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Kindle Review: Historic Gardening Read With Issues
on May 23, 2011
This Kindle book, "Home Vegetable Gardening -a Complete and Practical Guide to the Planting and Care of All Vegetables, Fruits and Berries Worth Growing for Home Use" was published in 1911. It was the first work by F. P. Rockwell, a prolific and well-known horticultural author of his day. He was founder of Home Garden Magazine. Among his many other accomplishments, he was the Sunday garden editor of the New York Times, and garden editor of McCall's.
"Waste of Time" or "I loved it" are not cutting it for me when making a decision of whether or not to add a particular publication to my e-collection, so here is my take on this book:
There are at least six issues for readers: (1) The information is 100 years old and outdated (ie use of coal ashes; broccoli "is a poorer cousin of the cauliflower...of little use where cauliflower can be grown..."). (2) This publication was intended for a larger gardening operation where you own a tractor, disc, etc. (onions can be stored in "a few barrels, with holes knocked in the sides...for a small quantity...") (3) It written in the verbose style of the day. (4) It is missing charts that should be there (especially lacking in the chapter on pest control). (5) As you would guess for its (free Kindle) price, it does not have illustrations that would enhance the text very much. (6) The TOC is NOT interactive, so you can't easily skip to the information that you are interested in.
All that said, its primary use would be in the historical arena. Add one star if you have a strong interest in heirloom varieties and historic methods of gardening.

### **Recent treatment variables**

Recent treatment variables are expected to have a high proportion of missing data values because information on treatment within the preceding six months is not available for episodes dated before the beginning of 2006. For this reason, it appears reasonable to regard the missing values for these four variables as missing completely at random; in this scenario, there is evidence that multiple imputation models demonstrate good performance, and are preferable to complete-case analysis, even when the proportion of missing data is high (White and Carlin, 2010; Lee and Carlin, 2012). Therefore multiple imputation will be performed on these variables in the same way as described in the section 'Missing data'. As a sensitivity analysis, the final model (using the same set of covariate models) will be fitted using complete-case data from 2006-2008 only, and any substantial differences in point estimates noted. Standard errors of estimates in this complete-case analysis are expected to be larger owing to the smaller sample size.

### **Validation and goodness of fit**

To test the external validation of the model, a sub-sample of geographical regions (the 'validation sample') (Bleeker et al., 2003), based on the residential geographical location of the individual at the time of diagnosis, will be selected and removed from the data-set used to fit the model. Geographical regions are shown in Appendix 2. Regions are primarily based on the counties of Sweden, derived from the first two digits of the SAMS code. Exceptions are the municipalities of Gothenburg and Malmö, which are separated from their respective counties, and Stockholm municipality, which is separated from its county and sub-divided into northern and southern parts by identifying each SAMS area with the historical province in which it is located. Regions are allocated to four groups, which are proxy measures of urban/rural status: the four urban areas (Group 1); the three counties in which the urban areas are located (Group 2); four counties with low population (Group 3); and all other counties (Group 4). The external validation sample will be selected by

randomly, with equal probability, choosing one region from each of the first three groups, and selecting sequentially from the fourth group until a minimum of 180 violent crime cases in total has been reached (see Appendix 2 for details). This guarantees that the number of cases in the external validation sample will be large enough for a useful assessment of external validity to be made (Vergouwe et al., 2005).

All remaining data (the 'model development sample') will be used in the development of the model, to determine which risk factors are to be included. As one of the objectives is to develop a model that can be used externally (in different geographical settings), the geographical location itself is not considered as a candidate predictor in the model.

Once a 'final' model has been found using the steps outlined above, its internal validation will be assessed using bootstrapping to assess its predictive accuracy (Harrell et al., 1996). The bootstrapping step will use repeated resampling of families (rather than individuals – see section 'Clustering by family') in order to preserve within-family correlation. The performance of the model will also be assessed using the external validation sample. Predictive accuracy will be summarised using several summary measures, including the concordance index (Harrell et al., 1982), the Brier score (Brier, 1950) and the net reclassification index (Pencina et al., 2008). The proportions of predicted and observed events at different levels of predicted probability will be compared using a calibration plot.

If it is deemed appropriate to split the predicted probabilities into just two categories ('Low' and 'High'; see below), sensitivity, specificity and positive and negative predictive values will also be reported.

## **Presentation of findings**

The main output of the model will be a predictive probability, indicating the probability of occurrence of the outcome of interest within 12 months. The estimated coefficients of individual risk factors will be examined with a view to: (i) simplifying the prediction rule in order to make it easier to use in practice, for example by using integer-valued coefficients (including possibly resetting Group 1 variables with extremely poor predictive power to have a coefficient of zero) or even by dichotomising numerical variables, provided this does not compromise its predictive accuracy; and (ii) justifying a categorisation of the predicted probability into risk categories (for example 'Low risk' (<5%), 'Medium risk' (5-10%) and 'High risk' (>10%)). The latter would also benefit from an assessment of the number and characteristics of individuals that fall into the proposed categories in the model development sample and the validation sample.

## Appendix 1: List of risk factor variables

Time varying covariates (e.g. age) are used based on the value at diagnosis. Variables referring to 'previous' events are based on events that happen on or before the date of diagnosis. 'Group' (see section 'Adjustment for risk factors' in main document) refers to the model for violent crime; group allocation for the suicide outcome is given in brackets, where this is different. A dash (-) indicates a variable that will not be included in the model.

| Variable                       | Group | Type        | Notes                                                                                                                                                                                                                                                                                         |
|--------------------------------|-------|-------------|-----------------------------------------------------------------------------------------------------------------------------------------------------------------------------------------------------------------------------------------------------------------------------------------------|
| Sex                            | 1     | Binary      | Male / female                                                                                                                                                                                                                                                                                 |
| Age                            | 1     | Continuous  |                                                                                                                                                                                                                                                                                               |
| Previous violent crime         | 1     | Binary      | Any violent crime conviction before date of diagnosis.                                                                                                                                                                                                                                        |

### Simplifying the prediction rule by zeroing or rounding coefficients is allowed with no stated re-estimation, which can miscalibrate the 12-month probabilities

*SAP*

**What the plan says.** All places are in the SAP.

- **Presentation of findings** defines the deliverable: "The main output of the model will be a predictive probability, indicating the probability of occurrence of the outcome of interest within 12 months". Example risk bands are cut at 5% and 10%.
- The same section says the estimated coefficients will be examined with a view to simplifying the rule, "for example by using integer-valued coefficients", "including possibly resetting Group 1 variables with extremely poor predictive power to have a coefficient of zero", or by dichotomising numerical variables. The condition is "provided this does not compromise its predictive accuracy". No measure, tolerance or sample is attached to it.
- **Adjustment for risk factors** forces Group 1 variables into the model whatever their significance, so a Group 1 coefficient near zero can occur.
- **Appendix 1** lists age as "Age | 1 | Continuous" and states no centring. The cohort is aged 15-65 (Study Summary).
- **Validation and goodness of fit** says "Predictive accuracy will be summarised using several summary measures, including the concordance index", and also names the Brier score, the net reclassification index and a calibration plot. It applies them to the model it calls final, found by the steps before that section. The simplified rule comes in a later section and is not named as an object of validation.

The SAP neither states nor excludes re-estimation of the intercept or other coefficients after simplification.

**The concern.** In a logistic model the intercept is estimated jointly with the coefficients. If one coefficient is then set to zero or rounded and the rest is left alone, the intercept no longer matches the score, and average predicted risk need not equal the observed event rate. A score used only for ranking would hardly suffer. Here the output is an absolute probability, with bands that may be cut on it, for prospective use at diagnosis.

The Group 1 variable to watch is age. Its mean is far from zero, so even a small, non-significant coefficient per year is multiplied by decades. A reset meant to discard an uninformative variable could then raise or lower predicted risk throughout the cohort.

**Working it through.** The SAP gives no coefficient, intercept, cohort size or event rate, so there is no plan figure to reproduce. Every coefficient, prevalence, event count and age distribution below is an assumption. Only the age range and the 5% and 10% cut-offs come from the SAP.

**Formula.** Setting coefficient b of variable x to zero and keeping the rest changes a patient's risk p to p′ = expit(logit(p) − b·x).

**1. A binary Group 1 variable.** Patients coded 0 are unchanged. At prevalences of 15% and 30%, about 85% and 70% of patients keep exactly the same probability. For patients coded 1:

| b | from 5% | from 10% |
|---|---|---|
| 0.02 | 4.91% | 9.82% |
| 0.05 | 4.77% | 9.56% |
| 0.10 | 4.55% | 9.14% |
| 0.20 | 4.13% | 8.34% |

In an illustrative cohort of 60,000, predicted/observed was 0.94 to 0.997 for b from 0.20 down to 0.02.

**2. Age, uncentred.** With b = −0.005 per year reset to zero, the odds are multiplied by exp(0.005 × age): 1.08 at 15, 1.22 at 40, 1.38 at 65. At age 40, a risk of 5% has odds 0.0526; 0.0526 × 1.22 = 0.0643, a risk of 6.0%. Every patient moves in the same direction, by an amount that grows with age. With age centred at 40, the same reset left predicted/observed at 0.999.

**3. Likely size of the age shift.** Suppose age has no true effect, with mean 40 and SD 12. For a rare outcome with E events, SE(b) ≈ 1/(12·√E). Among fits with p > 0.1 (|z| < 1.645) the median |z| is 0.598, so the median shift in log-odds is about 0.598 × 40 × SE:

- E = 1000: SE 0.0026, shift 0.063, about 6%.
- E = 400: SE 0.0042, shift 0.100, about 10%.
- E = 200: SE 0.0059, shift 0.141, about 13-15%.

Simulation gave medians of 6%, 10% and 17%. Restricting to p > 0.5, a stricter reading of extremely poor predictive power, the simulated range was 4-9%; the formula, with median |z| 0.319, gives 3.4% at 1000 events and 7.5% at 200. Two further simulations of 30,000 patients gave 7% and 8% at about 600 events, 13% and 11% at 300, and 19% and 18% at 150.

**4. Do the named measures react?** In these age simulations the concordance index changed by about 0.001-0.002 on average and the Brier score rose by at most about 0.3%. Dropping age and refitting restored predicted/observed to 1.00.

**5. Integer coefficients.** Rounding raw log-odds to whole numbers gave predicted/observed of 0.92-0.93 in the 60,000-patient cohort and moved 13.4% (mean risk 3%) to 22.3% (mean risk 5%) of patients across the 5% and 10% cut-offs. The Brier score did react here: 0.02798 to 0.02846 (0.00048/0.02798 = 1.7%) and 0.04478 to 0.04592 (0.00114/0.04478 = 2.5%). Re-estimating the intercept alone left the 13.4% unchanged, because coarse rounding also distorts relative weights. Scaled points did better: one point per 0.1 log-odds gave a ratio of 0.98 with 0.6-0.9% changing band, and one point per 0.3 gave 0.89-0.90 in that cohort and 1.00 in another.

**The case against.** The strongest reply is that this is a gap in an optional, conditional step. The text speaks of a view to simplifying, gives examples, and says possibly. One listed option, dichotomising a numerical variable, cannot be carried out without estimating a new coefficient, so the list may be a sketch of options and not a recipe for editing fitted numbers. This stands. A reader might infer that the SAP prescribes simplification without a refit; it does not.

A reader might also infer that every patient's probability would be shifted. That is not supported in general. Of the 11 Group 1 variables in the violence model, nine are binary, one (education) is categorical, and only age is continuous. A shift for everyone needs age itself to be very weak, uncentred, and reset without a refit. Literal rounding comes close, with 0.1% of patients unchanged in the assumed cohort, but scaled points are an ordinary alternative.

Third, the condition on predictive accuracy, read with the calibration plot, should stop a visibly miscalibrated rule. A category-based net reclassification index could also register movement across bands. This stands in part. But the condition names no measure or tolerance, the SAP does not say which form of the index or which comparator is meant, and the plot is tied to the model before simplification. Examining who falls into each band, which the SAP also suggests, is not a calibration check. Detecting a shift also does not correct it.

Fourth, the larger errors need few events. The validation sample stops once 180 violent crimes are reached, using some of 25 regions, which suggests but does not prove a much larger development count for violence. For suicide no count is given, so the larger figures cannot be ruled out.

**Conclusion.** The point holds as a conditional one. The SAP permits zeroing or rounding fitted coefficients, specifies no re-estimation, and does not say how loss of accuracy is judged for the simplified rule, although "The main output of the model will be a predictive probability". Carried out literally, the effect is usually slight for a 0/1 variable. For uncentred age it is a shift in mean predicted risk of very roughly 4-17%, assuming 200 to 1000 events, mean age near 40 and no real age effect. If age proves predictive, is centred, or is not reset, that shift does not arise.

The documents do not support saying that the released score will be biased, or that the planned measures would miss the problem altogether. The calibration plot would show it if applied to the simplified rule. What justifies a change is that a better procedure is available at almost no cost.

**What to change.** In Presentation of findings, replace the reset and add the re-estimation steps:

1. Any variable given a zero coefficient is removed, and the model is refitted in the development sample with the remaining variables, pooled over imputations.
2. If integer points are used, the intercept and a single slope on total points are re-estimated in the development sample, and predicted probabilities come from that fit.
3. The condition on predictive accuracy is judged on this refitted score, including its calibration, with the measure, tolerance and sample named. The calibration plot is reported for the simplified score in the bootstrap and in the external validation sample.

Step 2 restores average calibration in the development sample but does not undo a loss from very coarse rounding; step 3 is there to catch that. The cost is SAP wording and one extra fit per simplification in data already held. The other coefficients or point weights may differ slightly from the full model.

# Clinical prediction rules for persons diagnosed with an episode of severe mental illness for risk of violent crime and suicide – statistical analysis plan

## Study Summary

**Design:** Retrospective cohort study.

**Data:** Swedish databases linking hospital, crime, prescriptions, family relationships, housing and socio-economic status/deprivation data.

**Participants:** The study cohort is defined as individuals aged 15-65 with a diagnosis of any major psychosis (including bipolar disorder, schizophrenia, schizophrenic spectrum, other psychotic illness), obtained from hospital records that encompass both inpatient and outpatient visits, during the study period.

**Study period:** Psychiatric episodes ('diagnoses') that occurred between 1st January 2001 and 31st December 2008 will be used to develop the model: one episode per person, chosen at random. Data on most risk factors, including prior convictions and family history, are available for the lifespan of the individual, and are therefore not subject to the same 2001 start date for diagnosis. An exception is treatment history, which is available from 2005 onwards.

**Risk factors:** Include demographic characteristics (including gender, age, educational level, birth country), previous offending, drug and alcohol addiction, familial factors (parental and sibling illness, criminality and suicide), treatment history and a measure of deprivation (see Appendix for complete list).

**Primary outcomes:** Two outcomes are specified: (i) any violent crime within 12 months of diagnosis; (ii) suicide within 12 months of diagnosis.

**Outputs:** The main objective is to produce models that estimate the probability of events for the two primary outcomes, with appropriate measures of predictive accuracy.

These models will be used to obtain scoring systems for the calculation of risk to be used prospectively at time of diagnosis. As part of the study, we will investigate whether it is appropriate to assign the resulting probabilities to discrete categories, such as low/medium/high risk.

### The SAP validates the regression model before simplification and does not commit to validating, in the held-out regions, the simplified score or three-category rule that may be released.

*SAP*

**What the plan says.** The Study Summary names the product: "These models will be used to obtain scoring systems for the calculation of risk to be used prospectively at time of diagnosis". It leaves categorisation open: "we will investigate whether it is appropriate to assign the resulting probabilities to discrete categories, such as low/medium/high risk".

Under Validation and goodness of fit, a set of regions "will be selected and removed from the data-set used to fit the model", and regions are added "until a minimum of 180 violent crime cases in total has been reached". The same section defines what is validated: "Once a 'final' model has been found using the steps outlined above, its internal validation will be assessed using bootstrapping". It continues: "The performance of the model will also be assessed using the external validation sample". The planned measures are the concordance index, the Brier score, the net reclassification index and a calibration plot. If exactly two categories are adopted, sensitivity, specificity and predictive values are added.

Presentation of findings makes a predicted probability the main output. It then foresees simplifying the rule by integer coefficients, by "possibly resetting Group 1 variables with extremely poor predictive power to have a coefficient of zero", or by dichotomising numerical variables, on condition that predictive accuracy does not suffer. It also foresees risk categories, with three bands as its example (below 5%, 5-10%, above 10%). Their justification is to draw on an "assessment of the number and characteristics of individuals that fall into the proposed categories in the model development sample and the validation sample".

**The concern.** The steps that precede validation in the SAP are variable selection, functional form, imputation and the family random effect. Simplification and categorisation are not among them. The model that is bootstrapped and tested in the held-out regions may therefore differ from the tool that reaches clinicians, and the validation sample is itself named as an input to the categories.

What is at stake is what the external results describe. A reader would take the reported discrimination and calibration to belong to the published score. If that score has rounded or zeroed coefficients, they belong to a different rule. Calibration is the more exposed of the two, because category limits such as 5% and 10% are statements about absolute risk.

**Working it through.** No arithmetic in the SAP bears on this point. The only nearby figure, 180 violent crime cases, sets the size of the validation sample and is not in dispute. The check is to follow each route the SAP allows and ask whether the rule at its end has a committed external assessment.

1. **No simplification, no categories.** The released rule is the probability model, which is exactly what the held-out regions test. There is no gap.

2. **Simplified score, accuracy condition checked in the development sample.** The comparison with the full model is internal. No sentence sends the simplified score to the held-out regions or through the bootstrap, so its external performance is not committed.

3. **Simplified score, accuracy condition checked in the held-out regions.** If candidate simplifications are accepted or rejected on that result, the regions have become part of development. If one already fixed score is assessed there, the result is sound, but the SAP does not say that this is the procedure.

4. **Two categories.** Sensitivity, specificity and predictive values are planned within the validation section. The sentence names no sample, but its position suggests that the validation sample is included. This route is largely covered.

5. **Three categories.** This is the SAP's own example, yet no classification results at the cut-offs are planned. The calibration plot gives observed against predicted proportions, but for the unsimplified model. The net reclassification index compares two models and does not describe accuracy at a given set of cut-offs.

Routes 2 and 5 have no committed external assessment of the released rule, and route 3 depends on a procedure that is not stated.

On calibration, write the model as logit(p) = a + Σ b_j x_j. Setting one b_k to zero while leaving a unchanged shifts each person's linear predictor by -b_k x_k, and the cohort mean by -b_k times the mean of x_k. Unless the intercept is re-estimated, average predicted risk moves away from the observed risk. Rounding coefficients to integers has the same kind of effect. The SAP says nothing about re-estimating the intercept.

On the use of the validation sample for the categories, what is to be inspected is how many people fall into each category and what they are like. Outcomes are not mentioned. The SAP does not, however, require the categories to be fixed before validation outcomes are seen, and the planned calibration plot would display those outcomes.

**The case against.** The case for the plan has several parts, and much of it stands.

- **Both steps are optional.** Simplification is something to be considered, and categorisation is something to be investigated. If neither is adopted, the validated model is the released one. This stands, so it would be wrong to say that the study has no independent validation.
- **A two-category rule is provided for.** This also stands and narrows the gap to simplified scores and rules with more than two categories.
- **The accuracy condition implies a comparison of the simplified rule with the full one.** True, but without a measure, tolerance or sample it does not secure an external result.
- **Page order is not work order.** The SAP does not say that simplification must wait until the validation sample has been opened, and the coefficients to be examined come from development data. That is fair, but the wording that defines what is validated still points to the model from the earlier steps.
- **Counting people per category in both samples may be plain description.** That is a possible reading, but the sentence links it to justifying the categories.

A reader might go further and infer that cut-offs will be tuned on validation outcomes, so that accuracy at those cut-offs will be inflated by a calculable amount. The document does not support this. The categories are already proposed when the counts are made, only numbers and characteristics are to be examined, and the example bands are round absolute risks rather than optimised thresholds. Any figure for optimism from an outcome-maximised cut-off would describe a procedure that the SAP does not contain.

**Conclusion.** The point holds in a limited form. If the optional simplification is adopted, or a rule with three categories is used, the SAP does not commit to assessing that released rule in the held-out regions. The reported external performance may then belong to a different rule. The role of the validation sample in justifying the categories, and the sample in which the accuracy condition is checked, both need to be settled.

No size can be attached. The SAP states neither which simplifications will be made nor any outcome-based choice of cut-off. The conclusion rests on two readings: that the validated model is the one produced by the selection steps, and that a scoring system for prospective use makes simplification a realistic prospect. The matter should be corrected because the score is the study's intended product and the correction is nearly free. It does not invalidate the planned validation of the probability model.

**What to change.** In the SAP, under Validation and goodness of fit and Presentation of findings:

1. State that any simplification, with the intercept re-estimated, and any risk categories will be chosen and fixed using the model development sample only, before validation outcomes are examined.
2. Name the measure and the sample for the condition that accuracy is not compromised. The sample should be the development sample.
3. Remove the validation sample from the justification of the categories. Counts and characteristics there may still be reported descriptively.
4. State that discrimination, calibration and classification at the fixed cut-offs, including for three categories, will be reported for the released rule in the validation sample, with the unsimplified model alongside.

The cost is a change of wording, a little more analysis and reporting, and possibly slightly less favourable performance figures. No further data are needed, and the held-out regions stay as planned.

Chapters include: requisites of the home garden, the planting plan, implements, manures and fertilizers, soil prep, starting veggie plants (advice on buying seed: "what you want for your good money is good seed, not cheap ink"), sowing and planting (includes the details of building a greenhouse and plant phonological indicators for planting outdoors which I have never seen), best varieties of vegetables ("you will have to suit yourself about corn." ), insects and diseases and methods of fighting them (replete with whale-oil soap, and formalin at 1 gill/15 gals water) , harvesting and storing (if no root cellar, use a room on the northern side of the house that can be kept at 40 degrees or lower, or a "prepared pit" in the garden, worth a try...), followed by similar chapters for pome (apple/pear, lots of familiar varieties here including Kieffer pear) and stone (plum/cherry/peach) fruits followed by information about berries and small fruits.
I enjoyed this book, and it is worth a read. However, you may find it on dry side, especially if the illustrations and charts are still not included, so bear that in mind. Unless you have a particular interest in the historical aspects of gardening, there may be more interesting reads in your Kindle to spend your time on...
2/10/13 edit: I removed my comments on the Kindle version I read, as I see that this edition has been updated, and likely improved.